Web2 used to be open; what happened?
In the early 2010s, most web2 platforms were open. Developers could use a set of APIs to build their companies. Twitter, Facebook, LinkedIn, and others had their teams focused on enabling other companies to use their data to create new products and services.
Ten years later, they have pretty much closed off. Today there only exists a smaller set of APIs that share limited data. The only way developers will get access to web2 data today is to fit the company's strategic priorities or if several of their largest customers are asking for it.
This is not a holistic list of why these platforms became more closed off, but here are a few:
Misuse of user data: Cambridge Analytica is an excellent example of a developer misusing FB user data. No executive at any large web2 company wanted to be under as much scrutiny as Facebook has since.
Regulatory concerns: Once GDPR was introduced in May 2018, web2 companies realized that many developers using their platform were doing so inappropriately according to this new legislation. I’ve first-hand war stories from LinkedIn on how hard this was to do, but how they didn’t have a choice because it was now against the law for many of these companies to keep access to member data.
Business model issues: This reason is what everyone in web3 talks about. The narrative, popularized by Chris Dixon, goes like this: “web2 companies first want to bring developers in to recruit users. As the platform grows, their relationship with network participants grows to extracting data from users and competing with formers partners. The transition from cooperation to competition feels like a bait-and-switch for third parties. Over time, the best entrepreneurs, developers, and investors have learned not to build on top of centralized platforms. This has stifled innovation”. I’ve seen this first hand. There’s only so much information web2 companies would like to provide to developers. What will be their competitive advantage?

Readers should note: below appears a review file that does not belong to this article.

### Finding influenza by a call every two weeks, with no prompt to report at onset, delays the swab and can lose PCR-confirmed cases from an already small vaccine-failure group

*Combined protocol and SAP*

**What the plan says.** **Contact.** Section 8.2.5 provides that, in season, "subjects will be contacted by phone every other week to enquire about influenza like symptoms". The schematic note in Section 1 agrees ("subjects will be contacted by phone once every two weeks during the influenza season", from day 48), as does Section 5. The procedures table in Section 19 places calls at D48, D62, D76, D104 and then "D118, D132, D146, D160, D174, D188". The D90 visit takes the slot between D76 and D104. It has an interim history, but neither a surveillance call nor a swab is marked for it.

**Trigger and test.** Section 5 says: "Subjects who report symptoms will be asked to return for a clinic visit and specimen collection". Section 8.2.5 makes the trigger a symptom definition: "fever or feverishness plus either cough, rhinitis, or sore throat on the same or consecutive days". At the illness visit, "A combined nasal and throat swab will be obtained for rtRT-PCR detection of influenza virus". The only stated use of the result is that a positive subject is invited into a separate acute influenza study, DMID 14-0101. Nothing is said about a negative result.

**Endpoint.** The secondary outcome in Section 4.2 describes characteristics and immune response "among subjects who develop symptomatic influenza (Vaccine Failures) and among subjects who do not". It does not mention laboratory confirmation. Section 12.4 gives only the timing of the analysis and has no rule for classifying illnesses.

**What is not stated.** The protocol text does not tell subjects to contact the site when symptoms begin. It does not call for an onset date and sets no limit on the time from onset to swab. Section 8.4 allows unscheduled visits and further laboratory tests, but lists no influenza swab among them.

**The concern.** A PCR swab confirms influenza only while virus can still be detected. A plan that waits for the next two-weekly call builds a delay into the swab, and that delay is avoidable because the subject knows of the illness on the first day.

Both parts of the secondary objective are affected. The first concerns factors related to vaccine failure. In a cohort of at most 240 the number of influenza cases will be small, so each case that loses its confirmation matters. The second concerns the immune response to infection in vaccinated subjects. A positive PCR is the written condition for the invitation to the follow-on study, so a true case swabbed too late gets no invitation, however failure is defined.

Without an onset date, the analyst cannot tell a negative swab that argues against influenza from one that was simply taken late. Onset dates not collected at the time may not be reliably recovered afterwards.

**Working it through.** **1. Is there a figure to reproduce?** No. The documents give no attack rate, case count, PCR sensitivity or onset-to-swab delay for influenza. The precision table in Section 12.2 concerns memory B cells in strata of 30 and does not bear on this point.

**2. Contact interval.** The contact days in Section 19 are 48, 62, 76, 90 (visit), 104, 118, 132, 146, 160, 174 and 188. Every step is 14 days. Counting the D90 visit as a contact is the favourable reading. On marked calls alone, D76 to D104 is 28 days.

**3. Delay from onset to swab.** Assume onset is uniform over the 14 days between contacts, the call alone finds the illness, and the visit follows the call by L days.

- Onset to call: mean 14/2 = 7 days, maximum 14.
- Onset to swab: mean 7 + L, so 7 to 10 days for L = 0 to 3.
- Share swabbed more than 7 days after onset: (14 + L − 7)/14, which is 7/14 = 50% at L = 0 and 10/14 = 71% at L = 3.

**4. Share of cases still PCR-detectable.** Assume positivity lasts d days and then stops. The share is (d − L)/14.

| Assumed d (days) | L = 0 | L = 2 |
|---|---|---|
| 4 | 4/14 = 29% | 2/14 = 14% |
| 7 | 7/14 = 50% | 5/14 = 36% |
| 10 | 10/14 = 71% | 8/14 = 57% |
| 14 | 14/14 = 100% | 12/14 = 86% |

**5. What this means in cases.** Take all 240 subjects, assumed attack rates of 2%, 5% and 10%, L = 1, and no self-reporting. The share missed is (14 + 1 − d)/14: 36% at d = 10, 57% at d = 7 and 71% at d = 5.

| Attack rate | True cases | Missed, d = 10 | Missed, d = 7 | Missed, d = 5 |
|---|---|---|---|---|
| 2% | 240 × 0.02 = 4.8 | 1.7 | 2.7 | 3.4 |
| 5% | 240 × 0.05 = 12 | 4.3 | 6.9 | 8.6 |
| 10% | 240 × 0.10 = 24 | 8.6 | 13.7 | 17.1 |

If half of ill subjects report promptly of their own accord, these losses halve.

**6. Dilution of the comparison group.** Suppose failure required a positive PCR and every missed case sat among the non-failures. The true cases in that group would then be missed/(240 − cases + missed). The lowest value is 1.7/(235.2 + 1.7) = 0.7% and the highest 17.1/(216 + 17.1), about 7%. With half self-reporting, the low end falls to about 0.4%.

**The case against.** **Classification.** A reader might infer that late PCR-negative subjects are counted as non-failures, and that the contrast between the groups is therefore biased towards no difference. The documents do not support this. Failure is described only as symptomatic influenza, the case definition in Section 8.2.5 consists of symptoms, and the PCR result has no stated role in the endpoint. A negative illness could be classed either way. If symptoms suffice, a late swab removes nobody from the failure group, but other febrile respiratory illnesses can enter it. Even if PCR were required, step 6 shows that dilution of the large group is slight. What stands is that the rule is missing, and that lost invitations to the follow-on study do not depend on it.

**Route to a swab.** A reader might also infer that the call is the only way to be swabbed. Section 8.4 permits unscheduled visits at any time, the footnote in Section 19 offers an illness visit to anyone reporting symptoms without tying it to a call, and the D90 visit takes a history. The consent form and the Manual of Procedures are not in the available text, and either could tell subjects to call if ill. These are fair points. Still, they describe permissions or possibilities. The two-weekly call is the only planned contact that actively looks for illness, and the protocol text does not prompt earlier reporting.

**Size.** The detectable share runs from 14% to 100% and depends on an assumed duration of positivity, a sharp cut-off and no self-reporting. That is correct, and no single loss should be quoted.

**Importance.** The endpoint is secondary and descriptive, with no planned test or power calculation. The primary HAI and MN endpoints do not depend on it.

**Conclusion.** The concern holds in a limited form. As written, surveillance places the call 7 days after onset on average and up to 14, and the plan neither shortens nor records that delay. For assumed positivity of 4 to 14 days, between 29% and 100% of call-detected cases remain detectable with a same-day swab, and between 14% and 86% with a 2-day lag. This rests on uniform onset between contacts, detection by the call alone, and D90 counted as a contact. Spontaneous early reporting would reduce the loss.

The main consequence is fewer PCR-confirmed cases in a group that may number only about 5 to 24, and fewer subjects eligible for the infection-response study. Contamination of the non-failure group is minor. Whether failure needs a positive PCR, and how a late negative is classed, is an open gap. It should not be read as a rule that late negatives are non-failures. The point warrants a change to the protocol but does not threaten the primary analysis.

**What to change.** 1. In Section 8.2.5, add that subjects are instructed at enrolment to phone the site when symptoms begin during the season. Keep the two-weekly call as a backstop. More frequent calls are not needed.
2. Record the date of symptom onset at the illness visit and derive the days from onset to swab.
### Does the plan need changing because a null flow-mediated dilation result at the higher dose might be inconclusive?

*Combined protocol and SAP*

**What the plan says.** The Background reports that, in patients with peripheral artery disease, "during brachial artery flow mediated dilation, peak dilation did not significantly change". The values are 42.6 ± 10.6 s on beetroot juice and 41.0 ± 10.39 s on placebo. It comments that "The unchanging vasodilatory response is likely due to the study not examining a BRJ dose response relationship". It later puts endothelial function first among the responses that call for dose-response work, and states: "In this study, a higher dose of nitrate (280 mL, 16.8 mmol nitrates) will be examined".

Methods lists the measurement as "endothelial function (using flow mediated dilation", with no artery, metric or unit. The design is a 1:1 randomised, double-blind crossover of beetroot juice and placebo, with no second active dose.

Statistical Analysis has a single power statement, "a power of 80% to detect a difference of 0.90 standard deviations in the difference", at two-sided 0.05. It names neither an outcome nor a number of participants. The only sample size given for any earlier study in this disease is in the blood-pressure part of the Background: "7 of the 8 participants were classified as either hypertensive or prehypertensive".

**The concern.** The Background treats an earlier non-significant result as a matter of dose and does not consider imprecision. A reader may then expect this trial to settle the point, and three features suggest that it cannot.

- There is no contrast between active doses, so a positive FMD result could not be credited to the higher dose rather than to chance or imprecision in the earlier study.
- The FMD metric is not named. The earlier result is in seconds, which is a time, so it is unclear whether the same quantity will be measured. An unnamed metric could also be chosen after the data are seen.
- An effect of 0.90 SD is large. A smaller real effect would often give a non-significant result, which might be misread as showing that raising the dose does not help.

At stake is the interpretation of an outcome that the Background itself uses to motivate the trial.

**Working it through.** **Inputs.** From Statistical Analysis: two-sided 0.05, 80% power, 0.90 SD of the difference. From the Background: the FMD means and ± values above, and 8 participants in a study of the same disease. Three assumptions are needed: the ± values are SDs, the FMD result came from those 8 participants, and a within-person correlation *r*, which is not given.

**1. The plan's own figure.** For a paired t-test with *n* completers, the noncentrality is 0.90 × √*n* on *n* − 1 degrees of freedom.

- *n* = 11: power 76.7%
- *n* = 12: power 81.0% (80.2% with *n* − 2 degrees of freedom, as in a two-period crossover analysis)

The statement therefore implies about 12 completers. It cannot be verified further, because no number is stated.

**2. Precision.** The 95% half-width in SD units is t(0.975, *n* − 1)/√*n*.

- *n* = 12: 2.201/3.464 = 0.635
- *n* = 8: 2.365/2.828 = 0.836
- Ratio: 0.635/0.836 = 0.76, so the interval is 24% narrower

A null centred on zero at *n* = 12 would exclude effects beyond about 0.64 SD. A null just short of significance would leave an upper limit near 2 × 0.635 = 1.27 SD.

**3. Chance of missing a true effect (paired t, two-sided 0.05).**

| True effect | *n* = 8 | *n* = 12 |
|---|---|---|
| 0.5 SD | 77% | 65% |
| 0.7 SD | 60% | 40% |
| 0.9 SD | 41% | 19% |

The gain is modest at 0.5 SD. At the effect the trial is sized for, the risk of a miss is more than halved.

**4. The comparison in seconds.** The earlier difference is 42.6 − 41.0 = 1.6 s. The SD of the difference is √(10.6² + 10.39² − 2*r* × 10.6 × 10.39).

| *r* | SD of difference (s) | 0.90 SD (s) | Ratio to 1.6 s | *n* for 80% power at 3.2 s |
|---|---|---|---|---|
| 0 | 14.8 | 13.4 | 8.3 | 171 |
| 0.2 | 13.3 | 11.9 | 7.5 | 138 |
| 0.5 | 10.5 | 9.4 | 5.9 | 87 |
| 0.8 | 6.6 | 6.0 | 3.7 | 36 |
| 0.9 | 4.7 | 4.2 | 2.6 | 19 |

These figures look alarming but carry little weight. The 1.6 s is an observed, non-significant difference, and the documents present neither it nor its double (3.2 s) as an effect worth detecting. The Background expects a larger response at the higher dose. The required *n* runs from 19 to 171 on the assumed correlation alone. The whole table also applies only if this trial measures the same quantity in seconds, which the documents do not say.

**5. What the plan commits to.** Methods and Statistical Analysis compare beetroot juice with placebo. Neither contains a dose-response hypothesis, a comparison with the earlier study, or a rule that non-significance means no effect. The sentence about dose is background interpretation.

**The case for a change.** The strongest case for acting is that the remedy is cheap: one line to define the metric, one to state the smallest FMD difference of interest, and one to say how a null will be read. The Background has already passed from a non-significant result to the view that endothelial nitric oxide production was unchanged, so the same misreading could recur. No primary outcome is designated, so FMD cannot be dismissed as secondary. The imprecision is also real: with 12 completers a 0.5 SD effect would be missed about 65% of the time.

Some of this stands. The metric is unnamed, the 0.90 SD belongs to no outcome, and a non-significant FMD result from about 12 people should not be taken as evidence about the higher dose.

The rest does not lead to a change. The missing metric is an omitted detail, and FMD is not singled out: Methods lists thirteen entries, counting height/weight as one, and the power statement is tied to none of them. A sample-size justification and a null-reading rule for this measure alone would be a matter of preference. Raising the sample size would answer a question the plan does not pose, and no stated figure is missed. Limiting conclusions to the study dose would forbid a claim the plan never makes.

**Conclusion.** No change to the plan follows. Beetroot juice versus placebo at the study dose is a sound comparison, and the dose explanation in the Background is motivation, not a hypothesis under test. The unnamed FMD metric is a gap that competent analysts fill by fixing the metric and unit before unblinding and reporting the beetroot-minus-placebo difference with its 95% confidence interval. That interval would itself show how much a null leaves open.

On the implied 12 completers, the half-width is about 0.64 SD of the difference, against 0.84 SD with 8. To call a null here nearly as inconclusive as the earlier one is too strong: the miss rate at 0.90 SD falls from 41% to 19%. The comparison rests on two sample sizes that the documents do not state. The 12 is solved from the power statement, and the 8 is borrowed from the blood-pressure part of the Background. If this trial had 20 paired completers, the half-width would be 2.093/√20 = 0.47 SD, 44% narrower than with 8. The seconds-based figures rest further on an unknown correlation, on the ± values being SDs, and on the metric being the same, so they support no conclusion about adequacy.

What happens next?
I think there will be a convergence. Web2 companies that are centralized will slowly start to open up more and become more composable. This will be driven by regulation and a cultural movement by users and customers who want the platforms to be more open. Web3 platforms that are open and composable today may close off.
Or more likely, the most profitable businesses will leverage open-source code, build proprietary technology on top of it, and then close off parts of their ecosystem to generate revenue and differentiate themselves from their open-source competitors.
Players like Github (web2) and Dune Analytics (web3) do this today; they open source projects available for users but charge customers for a private version of their product.
Collective wisdom & composability
Yesterday's legos blocks were the invention of fire, the wheel, and other primitive tools that have grown into much more. All of these inventions were open for people to build on top of. Today's legos are open-sourced code.
Blockchains are valuable because data is public and composable. This allows the ability to mix and match software components like legos. This means that every problem only has to be solved once.
These are a few predictions. It's unclear where the future goes from here. The next step is more experimentation, and it is human ingenuity that will follow.
That does it for this week of Web3 Wednesdays.
Till next time,
Thanks for reading web3 friends! Subscribe to receive new posts.